Due to the COVID-19 outbreak and based on guidance to limit public gatherings, Frederick Amateur Radio Club has decided to cancel the 2020 Fredfest. We know that people look forward to it and are sorry for the inconvenience.
So you just got your Technicians License and you are not sure what to do next? In this guide we hope get you started in the right direction. We will cover getting your first radio, programming that radio, finding repeaters in your area, software, digital modes, getting on nets, asking questions and more.
Your first radio
So you got your license and you are ready to talk on the air, but you need a radio. For your first radio don’t buy anything too expensive. Unless you already know that you want a particular radio for a digital mode, look at something like a Baofeng UV5R or a Baofeng BF-F8HP. In reality these radios are not good radios but they are very inexpensive. We recommend these radios only because of the price. If you get one of these radios and you decide ham radio is not for you then you are only out $30 or so.
Also, once you get into using the radio you might find that you want to get into one of the digital modes like DMR, D-Start or Fusion / Wires-X. A new radio that supports any of these modes can also support the analog modes that the Baofeng can do. So then you will have 2 radios that can operate in analog mode and you are only out $30 or o for the first radio.
Programming your radio
We hear this all the time… I need help programming this radio. There is a secret to easy programming of the radio. Use software. There is a free program called Chirp that can program many different brands and models of radios. All that is needed is a programming cable and many radios come with a programming cable. If your radio did not, you can purchase one on amazon very inexpensively.
When using a program like Chirp, you enter in the frequencies and repeater details in an excel spreadsheet type of interface. One line per frequency or repeater. Once you enter in all of the information you can then upload it to the radio. Because Chirp works with different radios, you can take that same like of frequencies and repeaters and upload it to another radio.
Some radios also have software that you can download from the manufactures website to program the radio. If you get a radio that does not work with Chirp and does not have downloadable software, RT Systems creates software for programming all kinds of radios.
Now that you have your radio you want to start talking with people, you need to find some local repeaters. One of the most popular sites for this is repeaterbook.com. Repeaterbook.com allows you to search by state, county, city, repeater type, etc. They also have a mobile app for iPhone and Android that you can use that will find the repeaters closest to your current location.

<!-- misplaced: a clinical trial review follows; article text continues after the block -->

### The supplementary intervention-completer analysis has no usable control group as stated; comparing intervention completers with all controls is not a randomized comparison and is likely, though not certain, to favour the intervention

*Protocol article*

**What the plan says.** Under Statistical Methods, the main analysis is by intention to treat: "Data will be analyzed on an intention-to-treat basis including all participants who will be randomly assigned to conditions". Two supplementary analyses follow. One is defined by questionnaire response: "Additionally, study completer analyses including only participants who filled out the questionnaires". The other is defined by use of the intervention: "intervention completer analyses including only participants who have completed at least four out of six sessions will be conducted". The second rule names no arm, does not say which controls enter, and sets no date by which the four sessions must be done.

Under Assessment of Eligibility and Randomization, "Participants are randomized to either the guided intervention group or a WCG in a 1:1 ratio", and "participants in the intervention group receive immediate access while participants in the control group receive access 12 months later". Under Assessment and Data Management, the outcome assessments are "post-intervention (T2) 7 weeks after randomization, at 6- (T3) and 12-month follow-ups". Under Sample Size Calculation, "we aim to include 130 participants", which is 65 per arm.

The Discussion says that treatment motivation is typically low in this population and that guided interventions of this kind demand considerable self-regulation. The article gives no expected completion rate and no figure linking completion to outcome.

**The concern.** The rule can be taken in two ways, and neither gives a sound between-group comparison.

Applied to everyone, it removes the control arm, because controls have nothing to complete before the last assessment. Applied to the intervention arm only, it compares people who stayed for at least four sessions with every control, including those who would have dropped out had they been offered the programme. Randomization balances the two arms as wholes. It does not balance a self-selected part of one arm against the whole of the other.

There is free software for your computer and your phone called Echolink that allow you to connect to participating repeaters and talk over the repeater without a radio. There are thousands of repeaters around the world that are connected to Echolink. So from your computer or phone you can connect to a repeater anywhere in the world and talk with other people in that area. Some repeaters will also allow you to connect your local repeater to another repeater somewhere in the world by using the keypad on your radio.
Get on a local Net
The best way to get comfortable talking on the radio is to just do it. One way that is a little more comfortable is by joining a local net. FARC has created just for new hams and we call it “The New Hams Net”. It is on Tuesday nights at 7:20 on our 2 Meter repeater 146.64- PL 156.7. There are 3 other local nets every week in the Frederick area. We have on our website a calendar of local nets that lists all of the nets. A few of them are digital nets on different digital technologies but the analog ones are also listed there.
There are many ways you can get connected with other amateur radio operators. Most local clubs have some sort of group communication system like Google Groups, Yahoo Groups, forums, etc. Get connected to one or more of them. There are also Facebook and Google+ groups for many different subjects around ham radio.
Hams like to eat and you are sure to find local groups that get together and eat. If you are in the Frederick area, FARG has a lunch and a breakfast once a month that are well attended. MADXRA also meets for breakfast twice a month.
Join a Club
Joining one or more local clubs is also a great way to get involved with local hams. This is also another great way to learn from other hams.
Join ARES or RACES
If you are interested in Emergency Communication and helping with communications for local events like bike races, hikes, marathons and more then joining ARES is a great way to get started. Joining ARES is very simple and is a very rewarding experience. If your local government supports RACES that is another emergency response organization that you can join.